Production Cars Australia confident of strong inaugural grid
Organisers of the Production Cars Australia Championship are confident of attracting grids of more than 20 cars in its inaugural season next year.
Announced in July, the Production Cars Australia Championship is a rival to the CAMS sanctioned Australian Production Car series, and will run as part of the Australian Motor Racing Series.
Headed by Rod Salmon and Paul Taylor, the men responsible for the GT-1 Australia series, the new category is designed to cater to more typical production cars, targeting competitors Salmon suggests have been disenfranchised by the CAMS series in recent years.
The competition will be open to genuine four-seater production cars, with a price cap of around $100,000, with Salmon suggesting there’s already been strong interest in the competition.
“I reckon we’ll have 20-plus cars. I’m really, really confident that we will,” Salmon told Speedcafe.com.
“There’s been so many people who’ve gone ‘mate, you’ve absolutely hit the nail on the head, that’s what we want to do’.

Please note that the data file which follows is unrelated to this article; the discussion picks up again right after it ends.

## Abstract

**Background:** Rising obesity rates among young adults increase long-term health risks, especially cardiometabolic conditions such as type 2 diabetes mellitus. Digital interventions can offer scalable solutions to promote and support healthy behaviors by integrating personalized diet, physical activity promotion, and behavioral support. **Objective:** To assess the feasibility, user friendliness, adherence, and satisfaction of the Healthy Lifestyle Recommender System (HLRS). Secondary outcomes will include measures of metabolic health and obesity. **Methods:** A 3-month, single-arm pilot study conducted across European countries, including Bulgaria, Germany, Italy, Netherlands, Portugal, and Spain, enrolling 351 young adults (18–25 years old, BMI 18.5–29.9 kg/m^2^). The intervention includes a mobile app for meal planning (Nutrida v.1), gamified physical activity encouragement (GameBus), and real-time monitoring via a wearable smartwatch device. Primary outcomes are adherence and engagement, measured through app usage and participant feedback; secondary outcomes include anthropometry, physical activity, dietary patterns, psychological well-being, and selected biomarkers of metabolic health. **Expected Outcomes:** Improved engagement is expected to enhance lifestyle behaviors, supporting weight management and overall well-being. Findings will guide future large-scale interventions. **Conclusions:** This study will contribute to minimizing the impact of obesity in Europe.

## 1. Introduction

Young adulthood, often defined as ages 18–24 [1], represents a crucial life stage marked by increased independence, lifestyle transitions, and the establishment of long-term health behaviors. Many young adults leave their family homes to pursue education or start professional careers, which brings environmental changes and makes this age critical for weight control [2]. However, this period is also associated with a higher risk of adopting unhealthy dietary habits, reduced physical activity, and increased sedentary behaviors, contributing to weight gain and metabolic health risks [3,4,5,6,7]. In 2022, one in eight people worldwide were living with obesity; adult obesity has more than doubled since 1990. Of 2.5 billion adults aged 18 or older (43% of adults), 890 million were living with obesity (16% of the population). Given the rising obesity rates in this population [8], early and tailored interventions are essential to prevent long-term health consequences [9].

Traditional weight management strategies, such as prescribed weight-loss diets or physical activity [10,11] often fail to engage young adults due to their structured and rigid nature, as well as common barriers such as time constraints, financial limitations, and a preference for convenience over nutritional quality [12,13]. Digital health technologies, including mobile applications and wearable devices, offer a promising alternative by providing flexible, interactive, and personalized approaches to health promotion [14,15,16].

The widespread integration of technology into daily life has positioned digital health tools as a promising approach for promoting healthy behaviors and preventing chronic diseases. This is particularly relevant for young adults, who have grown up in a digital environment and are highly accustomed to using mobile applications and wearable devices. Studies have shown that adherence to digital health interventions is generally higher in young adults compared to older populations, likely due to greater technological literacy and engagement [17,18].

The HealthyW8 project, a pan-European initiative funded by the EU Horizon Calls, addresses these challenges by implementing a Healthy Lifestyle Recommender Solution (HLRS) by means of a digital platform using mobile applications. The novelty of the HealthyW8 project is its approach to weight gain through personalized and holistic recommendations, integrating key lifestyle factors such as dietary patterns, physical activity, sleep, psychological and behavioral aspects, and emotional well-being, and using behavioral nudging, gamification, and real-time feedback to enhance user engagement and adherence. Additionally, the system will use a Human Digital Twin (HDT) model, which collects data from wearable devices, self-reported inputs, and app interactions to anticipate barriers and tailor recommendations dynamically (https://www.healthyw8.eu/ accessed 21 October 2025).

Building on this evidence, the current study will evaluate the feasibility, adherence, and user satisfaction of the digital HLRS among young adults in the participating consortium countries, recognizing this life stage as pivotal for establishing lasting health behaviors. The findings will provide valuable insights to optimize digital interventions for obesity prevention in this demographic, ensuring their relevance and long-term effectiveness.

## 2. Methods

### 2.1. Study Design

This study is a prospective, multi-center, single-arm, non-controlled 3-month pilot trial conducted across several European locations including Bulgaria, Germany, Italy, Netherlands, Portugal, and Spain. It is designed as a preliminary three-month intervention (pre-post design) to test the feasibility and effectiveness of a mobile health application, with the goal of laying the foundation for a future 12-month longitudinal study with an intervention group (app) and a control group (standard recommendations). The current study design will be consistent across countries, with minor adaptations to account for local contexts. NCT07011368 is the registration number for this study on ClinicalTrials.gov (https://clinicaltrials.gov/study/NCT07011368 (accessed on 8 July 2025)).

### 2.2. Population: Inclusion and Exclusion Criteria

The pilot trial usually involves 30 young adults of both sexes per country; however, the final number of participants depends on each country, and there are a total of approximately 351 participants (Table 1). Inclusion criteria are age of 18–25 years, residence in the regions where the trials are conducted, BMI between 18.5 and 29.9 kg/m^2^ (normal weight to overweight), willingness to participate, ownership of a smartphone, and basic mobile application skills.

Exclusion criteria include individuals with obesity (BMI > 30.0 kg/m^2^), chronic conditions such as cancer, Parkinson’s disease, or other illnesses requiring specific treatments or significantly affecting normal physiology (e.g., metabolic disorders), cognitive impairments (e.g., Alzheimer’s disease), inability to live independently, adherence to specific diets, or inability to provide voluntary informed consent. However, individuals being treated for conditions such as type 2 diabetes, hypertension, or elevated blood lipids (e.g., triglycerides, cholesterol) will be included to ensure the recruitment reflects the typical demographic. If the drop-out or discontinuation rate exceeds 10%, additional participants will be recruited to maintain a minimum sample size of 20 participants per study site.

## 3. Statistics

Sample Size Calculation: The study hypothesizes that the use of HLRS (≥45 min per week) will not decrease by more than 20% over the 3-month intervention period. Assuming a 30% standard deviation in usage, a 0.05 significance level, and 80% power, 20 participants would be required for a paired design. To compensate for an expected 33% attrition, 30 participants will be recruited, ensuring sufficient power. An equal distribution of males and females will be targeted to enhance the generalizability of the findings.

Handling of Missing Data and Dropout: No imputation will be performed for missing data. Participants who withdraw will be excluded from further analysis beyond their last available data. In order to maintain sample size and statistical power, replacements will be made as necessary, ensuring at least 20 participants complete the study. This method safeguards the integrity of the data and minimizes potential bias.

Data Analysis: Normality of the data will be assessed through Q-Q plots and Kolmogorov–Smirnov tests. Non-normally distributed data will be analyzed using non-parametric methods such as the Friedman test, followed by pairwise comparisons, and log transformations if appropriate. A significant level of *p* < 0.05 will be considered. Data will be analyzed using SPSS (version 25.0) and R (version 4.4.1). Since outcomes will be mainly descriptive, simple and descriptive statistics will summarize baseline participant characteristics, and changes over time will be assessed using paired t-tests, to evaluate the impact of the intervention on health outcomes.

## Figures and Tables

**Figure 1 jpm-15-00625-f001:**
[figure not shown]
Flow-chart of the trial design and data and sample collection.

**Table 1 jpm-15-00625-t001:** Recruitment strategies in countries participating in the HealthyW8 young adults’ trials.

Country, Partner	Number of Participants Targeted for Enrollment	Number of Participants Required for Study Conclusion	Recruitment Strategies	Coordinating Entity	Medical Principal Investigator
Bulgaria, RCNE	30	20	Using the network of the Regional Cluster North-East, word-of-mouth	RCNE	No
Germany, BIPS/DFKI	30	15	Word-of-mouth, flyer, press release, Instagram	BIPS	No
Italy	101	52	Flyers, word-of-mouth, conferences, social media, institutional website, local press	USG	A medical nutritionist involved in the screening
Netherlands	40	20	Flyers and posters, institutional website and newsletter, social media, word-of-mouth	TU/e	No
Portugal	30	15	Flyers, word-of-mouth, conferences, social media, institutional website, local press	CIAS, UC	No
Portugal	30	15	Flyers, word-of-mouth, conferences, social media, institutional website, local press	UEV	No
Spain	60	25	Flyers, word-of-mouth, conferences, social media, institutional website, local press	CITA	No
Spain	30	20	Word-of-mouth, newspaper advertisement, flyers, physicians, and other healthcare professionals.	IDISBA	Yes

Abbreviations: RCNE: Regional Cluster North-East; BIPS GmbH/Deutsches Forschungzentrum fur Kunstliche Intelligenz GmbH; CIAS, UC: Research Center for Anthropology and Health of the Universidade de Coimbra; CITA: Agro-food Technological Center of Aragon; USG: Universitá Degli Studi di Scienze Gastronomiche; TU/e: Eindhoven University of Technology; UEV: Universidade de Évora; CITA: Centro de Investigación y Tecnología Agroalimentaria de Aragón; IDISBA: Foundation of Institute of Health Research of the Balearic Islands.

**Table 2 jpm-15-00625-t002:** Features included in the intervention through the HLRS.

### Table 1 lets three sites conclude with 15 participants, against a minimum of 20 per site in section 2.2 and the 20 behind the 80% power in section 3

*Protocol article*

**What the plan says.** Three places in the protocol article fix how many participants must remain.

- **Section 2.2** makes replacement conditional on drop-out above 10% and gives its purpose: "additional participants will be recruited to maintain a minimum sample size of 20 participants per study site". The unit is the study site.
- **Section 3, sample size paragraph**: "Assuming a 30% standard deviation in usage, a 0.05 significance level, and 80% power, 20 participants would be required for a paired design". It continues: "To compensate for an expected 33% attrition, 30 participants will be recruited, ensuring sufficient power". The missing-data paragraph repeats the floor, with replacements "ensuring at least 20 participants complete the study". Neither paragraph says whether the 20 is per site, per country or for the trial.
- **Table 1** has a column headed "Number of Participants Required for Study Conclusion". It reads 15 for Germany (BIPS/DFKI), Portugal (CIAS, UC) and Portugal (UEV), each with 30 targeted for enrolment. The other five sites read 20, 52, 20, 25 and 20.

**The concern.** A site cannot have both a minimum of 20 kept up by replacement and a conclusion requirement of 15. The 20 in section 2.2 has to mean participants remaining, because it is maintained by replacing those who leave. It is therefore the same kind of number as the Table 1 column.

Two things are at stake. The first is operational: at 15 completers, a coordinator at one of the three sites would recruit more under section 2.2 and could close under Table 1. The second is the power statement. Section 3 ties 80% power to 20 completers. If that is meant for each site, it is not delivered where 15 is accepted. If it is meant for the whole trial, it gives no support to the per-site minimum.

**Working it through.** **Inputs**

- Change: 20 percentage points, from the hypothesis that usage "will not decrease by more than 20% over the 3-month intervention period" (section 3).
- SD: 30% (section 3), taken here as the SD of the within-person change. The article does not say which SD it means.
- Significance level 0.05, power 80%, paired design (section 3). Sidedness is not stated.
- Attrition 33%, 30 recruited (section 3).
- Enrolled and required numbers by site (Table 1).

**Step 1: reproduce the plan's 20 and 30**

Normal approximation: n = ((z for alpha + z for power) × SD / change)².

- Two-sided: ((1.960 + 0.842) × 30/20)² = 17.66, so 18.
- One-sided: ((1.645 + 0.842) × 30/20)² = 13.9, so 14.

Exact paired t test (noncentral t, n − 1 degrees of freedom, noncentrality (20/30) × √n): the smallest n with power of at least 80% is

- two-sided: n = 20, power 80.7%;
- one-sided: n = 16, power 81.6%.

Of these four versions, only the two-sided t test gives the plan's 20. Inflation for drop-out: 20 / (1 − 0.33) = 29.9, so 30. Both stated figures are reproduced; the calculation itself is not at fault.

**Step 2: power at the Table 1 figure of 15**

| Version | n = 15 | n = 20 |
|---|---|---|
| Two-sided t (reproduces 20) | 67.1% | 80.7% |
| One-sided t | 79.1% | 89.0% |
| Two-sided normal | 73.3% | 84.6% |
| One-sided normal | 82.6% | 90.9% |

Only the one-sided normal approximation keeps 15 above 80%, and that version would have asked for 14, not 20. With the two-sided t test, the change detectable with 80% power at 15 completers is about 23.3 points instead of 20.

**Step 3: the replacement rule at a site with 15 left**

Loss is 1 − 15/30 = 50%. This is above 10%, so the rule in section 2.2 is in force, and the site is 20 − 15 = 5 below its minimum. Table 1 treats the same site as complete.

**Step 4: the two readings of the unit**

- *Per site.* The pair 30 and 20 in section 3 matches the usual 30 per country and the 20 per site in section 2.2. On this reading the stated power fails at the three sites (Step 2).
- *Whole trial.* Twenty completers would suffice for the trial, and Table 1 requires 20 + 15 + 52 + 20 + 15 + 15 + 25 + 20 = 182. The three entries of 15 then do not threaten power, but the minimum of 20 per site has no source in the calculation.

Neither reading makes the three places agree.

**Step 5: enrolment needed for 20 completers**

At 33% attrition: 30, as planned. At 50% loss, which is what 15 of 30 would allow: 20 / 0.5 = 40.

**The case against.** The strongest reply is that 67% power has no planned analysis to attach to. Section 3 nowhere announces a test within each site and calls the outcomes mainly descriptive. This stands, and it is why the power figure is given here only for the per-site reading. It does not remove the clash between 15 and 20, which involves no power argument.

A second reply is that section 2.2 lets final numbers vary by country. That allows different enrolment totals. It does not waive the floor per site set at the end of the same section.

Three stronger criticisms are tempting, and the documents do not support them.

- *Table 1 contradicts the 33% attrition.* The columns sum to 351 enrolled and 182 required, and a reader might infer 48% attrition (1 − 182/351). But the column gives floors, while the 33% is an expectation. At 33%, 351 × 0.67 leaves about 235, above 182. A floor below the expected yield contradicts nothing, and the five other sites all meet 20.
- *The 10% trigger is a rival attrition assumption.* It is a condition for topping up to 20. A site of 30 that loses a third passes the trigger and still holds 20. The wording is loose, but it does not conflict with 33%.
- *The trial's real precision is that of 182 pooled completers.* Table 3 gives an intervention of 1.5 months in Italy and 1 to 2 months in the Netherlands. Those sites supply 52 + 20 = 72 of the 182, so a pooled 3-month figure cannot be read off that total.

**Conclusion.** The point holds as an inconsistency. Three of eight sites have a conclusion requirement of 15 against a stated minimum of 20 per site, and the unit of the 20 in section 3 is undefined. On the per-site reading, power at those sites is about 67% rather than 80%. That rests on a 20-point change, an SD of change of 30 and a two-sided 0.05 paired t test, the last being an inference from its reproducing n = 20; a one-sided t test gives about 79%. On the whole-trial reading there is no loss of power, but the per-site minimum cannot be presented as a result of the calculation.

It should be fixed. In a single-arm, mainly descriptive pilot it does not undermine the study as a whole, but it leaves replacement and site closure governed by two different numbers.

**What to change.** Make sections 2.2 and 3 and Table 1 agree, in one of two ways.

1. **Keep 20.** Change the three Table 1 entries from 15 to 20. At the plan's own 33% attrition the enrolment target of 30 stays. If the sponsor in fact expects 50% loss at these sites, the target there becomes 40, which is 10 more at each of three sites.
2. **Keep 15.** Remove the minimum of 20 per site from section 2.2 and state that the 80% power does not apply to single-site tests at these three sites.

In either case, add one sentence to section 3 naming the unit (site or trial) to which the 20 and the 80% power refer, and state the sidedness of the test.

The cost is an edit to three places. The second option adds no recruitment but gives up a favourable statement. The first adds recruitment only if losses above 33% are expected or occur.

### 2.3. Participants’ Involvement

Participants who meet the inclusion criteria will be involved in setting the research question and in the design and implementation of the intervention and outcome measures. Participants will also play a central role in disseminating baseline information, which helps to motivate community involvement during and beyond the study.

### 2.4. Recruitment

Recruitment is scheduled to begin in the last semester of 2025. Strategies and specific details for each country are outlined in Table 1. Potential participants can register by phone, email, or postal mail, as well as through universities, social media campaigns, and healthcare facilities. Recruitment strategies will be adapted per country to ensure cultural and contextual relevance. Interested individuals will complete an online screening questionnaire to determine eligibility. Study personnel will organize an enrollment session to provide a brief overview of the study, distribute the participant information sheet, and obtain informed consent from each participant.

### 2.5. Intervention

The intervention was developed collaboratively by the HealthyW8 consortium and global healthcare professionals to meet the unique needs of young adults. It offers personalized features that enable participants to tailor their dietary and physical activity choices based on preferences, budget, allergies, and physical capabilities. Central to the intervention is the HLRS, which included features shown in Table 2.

“I think it’s gone too far and now you’ve got M3s, M4s, Lotuses,” he added.
“I built a Mercedes, it cost me $200,000 to build that thing and it’s not the right mouse trap for Australian Production Cars
“Their rules are tending towards more expensive cars and I think that takes it out of the dad and son racer. We’re $100,000, it might be $110,000 with CPI, but basically $100,000 and down.
“That’s what I think the category should be, and that’s what we’re designing it around. So, low cost, don’t spend $200,000 building a car, and develop it as you go.”
The series format is set to see three races held over a weekend, with two 30 minute encounters on Saturday and a 60 minute race on Sunday.
Teams will be able to enter two drivers, each competing in one of the 30 minute races and sharing the longer Sunday race.
The Production Car Australia Championship is set to take in five events in 2019, running on the AMRS platform which is yet to confirm its calendar.